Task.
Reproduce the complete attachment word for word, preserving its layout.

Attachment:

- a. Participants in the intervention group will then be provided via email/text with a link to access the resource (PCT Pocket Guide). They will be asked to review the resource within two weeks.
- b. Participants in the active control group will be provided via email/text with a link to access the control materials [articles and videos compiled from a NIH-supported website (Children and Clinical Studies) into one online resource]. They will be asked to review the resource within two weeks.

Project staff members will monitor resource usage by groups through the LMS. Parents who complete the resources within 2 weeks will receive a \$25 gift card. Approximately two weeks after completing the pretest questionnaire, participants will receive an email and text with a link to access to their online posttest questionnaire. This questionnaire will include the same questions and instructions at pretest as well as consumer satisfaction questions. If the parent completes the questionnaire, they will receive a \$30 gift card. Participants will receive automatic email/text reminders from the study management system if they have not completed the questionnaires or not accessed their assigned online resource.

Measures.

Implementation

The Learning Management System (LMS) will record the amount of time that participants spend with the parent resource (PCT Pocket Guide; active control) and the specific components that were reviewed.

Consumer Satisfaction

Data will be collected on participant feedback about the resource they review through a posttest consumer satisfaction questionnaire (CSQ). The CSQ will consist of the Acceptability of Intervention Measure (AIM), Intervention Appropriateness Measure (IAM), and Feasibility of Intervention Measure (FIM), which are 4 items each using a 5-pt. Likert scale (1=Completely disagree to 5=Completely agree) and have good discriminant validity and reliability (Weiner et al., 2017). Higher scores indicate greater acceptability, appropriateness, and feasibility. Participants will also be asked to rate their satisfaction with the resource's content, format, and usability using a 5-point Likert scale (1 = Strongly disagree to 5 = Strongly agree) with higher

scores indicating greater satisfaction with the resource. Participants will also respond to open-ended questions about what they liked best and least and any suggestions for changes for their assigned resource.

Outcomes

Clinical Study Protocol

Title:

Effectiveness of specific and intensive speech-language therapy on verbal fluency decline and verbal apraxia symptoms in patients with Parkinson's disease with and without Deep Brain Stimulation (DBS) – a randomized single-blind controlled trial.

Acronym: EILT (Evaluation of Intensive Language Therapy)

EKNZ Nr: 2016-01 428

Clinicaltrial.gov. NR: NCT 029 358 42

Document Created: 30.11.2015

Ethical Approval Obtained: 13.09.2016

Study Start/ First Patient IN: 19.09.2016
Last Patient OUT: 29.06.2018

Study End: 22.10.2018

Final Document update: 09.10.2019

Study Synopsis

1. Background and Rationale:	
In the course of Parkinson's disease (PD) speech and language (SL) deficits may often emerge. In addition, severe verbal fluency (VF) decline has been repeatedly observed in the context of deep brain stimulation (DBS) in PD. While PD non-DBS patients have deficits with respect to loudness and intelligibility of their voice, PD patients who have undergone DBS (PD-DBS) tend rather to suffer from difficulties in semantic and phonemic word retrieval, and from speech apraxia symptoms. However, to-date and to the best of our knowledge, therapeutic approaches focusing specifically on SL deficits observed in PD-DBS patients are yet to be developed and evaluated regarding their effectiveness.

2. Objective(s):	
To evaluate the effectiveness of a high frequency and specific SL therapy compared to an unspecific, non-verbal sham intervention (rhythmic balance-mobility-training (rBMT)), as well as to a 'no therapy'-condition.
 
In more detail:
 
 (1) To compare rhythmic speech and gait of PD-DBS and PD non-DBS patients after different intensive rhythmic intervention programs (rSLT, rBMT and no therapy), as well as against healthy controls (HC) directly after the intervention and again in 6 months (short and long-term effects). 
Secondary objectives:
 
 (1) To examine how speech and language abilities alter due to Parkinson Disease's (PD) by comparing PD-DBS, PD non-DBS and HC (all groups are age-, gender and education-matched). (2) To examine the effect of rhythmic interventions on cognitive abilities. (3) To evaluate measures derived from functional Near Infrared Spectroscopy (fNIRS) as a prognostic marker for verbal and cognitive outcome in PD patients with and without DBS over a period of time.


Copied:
- a. Participants in the intervention group will then be provided via email/text with a link to access the resource (PCT Pocket Guide). They will be asked to review the resource within two weeks.
- b. Participants in the active control group will be provided via email/text with a link to access the control materials [articles and videos compiled from a NIH-supported website (Children and Clinical Studies) into one online resource]. They will be asked to review the resource within two weeks.

Project staff members will monitor resource usage by groups through the LMS. Parents who complete the resources within 2 weeks will receive a \$25 gift card. Approximately two weeks after completing the pretest questionnaire, participants will receive an email and text with a link to access to their online posttest questionnaire. This questionnaire will include the same questions and instructions at pretest as well as consumer satisfaction questions. If the parent completes the questionnaire, they will receive a \$30 gift card. Participants will receive automatic email/text reminders from the study management system if they have not completed the questionnaires or not accessed their assigned online resource.

Measures.

Implementation

The Learning Management System (LMS) will record the amount of time that participants spend with the parent resource (PCT Pocket Guide; active control) and the specific components that were reviewed.

Consumer Satisfaction

Data will be collected on participant feedback about the resource they review through a posttest consumer satisfaction questionnaire (CSQ). The CSQ will consist of the Acceptability of Intervention Measure (AIM), Intervention Appropriateness Measure (IAM), and Feasibility of Intervention Measure (FIM), which are 4 items each using a 5-pt. Likert scale (1=Completely disagree to 5=Completely agree) and have good discriminant validity and reliability (Weiner et al., 2017). Higher scores indicate greater acceptability, appropriateness, and feasibility. Participants will also be asked to rate their satisfaction with the resource's content, format, and usability using a 5-point Likert scale (1 = Strongly disagree to 5 = Strongly agree) with higher

scores indicating greater satisfaction with the resource. Participants will also respond to open-ended questions about what they liked best and least and any suggestions for changes for their assigned resource.

Outcomes

Clinical Study Protocol

Title:

Effectiveness of specific and intensive speech-language therapy on verbal fluency decline and verbal apraxia symptoms in patients with Parkinson's disease with and without Deep Brain Stimulation (DBS) – a randomized single-blind controlled trial.

Acronym: EILT (Evaluation of Intensive Language Therapy)

EKNZ Nr: 2016-01 428

Clinicaltrial.gov. NR: NCT 029 358 42

Document Created: 30.11.2015

Ethical Approval Obtained: 13.09.2016

Study Start/ First Patient IN: 19.09.2016
Last Patient OUT: 29.06.2018

Study End: 22.10.2018

Final Document update: 09.10.2019

Study Synopsis

1. Background and Rationale:	
In the course of Parkinson's disease (PD) speech and language (SL) deficits may often emerge. In addition, severe verbal fluency (VF) decline has been repeatedly observed in the context of deep brain stimulation (DBS) in PD. While PD non-DBS patients have deficits with respect to loudness and intelligibility of their voice, PD patients who have undergone DBS (PD-DBS) tend rather to suffer from difficulties in semantic and phonemic word retrieval, and from speech apraxia symptoms. However, to-date and to the best of our knowledge, therapeutic approaches focusing specifically on SL deficits observed in PD-DBS patients are yet to be developed and evaluated regarding their effectiveness.

2. Objective(s):	
To evaluate the effectiveness of a high frequency and specific SL therapy compared to an unspecific, non-verbal sham intervention (rhythmic balance-mobility-training (rBMT)), as well as to a 'no therapy'-condition.
 
In more detail:
 
 (1) To compare rhythmic speech and gait of PD-DBS and PD non-DBS patients after different intensive rhythmic intervention programs (rSLT, rBMT and no therapy), as well as against healthy controls (HC) directly after the intervention and again in 6 months (short and long-term effects). 
Secondary objectives:
 
 (1) To examine how speech and language abilities alter due to Parkinson Disease's (PD) by comparing PD-DBS, PD non-DBS and HC (all groups are age-, gender and education-matched). (2) To examine the effect of rhythmic interventions on cognitive abilities. (3) To evaluate measures derived from functional Near Infrared Spectroscopy (fNIRS) as a prognostic marker for verbal and cognitive outcome in PD patients with and without DBS over a period of time.